Iran Guards vow no let-up in attacks on Iraq Kurds

The Guards have accused Iraq-based Kurdish groups of attacking and infiltrating Iran...

September 30, 2022 06:54 pm | Updated 06:54 pm IST - Tehran

This video grab taken from footage provided by the Iranian military to Farsnews agency social media on Thursday September 29, 2022, reportedly shows a missile launch from the Iranian Kurdistan (Komalah) region directed towards Sulaimaniyah in Iraq’s autonomous Kurdistan region.

This video grab taken from footage provided by the Iranian military to Farsnews agency social media on Thursday September 29, 2022, reportedly shows a missile launch from the Iranian Kurdistan (Komalah) region directed towards Sulaimaniyah in Iraq’s autonomous Kurdistan region. | Photo Credit: AFP

Iran's Revolutionary Guards have warned they will carry on with attacks in neighbouring Iraq until they disarm Kurdish groups that they have accused of spreading unrest in the Islamic republic.

The Islamic Revolutionary Guard Corps on Wednesday launched a barrage of missile and drone strikes on Iraq's autonomous Kurdistan region, killing 14 people including a U.S. citizen.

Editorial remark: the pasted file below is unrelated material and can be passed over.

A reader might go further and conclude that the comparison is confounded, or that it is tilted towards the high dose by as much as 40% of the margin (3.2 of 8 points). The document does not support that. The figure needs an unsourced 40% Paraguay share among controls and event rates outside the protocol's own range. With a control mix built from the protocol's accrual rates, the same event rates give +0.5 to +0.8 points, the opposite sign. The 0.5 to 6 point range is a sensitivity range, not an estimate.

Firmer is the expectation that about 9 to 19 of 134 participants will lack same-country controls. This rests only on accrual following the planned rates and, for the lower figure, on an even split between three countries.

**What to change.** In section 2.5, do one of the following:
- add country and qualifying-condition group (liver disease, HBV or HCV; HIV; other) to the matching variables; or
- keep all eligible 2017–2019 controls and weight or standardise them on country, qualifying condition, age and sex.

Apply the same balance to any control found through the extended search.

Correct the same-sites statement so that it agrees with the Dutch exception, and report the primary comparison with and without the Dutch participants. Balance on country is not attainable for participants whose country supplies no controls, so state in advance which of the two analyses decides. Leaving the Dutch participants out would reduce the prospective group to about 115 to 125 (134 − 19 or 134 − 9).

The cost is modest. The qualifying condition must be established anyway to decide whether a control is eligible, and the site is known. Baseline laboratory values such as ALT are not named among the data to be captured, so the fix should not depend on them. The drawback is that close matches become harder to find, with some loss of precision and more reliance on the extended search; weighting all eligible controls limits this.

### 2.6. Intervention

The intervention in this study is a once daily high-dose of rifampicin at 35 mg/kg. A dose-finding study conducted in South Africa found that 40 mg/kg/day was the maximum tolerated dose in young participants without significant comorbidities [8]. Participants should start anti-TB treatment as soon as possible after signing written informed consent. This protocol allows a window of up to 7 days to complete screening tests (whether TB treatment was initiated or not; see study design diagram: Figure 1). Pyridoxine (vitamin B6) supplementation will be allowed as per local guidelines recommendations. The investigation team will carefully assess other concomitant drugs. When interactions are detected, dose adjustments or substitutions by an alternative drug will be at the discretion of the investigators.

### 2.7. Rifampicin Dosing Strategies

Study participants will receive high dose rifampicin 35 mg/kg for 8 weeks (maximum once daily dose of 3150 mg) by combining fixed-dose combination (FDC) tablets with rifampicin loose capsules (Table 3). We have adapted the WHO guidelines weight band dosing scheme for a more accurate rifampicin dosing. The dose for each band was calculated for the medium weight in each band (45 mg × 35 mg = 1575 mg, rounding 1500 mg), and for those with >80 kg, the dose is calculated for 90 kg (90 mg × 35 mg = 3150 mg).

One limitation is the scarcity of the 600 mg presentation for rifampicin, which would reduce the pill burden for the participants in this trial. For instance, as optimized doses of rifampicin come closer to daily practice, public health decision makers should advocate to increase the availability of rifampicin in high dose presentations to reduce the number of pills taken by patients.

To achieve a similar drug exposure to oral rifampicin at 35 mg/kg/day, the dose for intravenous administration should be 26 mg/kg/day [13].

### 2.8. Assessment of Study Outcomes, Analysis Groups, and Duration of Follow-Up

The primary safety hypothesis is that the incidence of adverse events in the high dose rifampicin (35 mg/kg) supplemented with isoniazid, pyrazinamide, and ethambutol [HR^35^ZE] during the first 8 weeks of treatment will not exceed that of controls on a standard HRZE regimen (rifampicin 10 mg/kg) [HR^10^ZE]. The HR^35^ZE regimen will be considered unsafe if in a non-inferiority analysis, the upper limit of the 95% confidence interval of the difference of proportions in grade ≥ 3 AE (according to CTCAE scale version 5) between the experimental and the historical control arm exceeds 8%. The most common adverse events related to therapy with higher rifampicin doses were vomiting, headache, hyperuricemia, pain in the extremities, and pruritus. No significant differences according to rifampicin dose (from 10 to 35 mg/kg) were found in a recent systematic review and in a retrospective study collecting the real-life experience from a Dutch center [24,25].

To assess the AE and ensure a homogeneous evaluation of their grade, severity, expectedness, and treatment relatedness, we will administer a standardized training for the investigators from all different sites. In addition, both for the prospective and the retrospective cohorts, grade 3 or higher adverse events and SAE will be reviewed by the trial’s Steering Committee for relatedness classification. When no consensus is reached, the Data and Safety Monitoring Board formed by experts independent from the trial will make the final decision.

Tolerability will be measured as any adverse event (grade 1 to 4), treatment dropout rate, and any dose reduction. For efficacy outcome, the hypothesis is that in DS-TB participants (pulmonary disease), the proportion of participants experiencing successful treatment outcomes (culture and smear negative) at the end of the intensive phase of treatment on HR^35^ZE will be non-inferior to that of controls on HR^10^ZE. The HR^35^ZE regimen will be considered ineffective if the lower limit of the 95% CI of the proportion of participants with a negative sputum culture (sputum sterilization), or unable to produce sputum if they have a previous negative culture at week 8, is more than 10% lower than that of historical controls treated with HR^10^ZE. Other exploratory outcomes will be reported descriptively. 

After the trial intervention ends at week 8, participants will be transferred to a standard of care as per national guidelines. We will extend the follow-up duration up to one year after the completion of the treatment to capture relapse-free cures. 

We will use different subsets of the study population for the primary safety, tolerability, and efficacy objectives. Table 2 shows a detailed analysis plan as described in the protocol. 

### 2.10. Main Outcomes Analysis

In a statement late Thursday, the Guards said they were using "all kinds of missiles, kamikaze and combat drones" in the operations against bases and headquarters of what they called "terrorists".

"These operations will continue until the terrorist groups are disarmed and we ask the central government and the government of the northern region of Iraq to show more seriousness in their responsibilities towards Iran as a neighbour," the statement added.

The Guards have accused Iraq-based Kurdish groups of "attacking and infiltrating Iran... to sow insecurity and riots and spread unrest".

A wave of unrest has rocked Iran since Mahsa Amini, a 22-year-old from Iran's Kurdistan province, died on September 16 after her arrest by the morality police in Tehran for allegedly not observing the Islamic republic's strict dress code for women.

The street violence has led to the deaths of dozens of people — mostly protesters but also members of the security forces — and hundreds of arrests.

Protests have rocked especially Kurdish communities in western Iran that share strong connections with Kurdish-inhabited areas of Iraq.

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